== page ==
There are about 28 federal countries in the world today, which together represent 40 per cent of the world’s population. Almost all democracies with very large area or very large and ethnically diverse populations are federal. They include some of the largest and most complex democracies. Their system of government, while it can be complex, has made many federations amongst the most prosperous countries in the world with high standards of government services.
Historically, most federations were the result of previously separate entities – the American 13 colonies, the Swiss cantons – coming together to form a federal government. The entities would keep some powers to themselves but others were pooled with the central government of the new country. More recently, previously unitary countries – such as Spain, Belgium and South Africa – have adopted federal structures as a way to maintain common central government for some purposes while empowering regional governments for other purposes. In many very diverse societies, a federal system of government permits recognition both of this diversity and of common interests and identity at the same time. Federalism is a continuously evolving concept to cater the emerging governance needs in diverse democratic countries.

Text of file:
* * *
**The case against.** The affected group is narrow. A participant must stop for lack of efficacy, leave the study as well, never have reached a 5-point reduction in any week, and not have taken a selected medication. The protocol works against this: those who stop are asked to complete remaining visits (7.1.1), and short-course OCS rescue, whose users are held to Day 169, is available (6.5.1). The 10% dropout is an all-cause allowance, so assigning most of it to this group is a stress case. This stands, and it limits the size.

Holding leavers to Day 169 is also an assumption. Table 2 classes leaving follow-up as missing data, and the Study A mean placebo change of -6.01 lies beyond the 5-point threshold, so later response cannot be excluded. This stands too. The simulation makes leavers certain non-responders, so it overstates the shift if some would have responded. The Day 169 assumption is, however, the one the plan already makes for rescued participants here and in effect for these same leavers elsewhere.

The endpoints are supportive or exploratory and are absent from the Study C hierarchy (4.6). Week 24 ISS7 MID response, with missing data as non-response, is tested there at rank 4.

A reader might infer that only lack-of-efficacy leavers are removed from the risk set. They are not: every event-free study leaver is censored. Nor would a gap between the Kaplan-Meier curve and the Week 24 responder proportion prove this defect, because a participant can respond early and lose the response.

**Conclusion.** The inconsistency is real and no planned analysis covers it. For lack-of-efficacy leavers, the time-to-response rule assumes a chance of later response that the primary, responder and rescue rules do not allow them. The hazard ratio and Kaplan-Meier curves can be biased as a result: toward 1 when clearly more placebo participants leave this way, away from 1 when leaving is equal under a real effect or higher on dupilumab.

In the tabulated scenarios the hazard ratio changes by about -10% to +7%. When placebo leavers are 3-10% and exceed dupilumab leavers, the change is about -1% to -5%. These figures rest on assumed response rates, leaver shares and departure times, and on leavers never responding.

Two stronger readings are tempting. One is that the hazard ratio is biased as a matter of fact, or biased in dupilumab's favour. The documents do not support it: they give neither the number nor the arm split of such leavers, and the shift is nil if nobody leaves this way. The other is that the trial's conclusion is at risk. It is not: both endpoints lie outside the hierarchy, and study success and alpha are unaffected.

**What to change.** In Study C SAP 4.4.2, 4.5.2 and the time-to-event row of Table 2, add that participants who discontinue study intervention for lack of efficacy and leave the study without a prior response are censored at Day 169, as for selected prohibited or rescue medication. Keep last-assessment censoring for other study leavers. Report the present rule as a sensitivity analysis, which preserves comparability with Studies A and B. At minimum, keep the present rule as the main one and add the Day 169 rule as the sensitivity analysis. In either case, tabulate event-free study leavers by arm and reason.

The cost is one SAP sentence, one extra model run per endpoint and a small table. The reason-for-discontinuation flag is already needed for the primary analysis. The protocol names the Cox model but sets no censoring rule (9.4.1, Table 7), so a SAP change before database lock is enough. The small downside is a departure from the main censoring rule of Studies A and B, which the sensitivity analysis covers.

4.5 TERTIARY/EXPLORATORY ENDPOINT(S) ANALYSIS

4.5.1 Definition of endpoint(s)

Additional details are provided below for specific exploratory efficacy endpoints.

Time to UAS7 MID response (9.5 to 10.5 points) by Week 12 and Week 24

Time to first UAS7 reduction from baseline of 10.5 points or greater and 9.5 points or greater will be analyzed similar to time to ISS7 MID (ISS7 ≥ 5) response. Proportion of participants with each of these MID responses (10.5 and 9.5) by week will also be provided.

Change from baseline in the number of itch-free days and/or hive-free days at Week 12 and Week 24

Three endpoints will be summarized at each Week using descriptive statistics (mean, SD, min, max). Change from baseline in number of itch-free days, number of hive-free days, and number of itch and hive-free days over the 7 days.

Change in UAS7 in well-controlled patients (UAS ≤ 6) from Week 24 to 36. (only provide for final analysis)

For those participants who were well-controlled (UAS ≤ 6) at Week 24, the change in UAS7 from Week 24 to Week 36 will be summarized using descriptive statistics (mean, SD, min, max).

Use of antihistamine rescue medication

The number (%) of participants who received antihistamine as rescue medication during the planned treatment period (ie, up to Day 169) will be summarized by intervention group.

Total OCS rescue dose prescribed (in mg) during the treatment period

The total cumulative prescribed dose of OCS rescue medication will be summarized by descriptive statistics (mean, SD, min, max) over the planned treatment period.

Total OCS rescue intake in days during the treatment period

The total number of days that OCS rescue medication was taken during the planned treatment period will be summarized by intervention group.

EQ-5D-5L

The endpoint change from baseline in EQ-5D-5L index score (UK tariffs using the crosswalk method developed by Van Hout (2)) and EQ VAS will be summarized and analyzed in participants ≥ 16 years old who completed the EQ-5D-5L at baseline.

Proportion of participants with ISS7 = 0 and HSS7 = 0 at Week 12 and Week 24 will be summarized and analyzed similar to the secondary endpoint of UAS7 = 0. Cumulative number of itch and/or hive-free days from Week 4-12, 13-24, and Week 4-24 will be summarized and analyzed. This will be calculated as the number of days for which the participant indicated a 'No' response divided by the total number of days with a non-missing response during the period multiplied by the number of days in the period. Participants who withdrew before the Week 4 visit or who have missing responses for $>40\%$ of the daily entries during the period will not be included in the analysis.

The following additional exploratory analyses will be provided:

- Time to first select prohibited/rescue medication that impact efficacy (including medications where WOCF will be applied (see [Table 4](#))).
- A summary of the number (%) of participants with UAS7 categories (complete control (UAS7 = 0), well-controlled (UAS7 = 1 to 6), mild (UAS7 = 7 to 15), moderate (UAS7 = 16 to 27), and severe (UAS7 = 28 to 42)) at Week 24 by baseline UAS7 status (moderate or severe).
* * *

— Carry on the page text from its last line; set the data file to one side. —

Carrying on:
World map showing federal states in green.(Source: www.en.wikipedia.org/wiki/Federalism)
Argentina, Australia, Austria, Belau, Belgium, Bosnia and Herzegovina, Brazil, Canada, Comoros, Ethiopia, Germany, India, Iraq*, Malaysia, Mexico, Micronesia, Nigeria, Pakistan, Russia, St. Kitts and Nevis, South Africa, Spain, Sudan*, Switzerland, United Arab Emirates, United States of America, Venezuela
* Post-conflict societies whose federal constitutions are not consolidated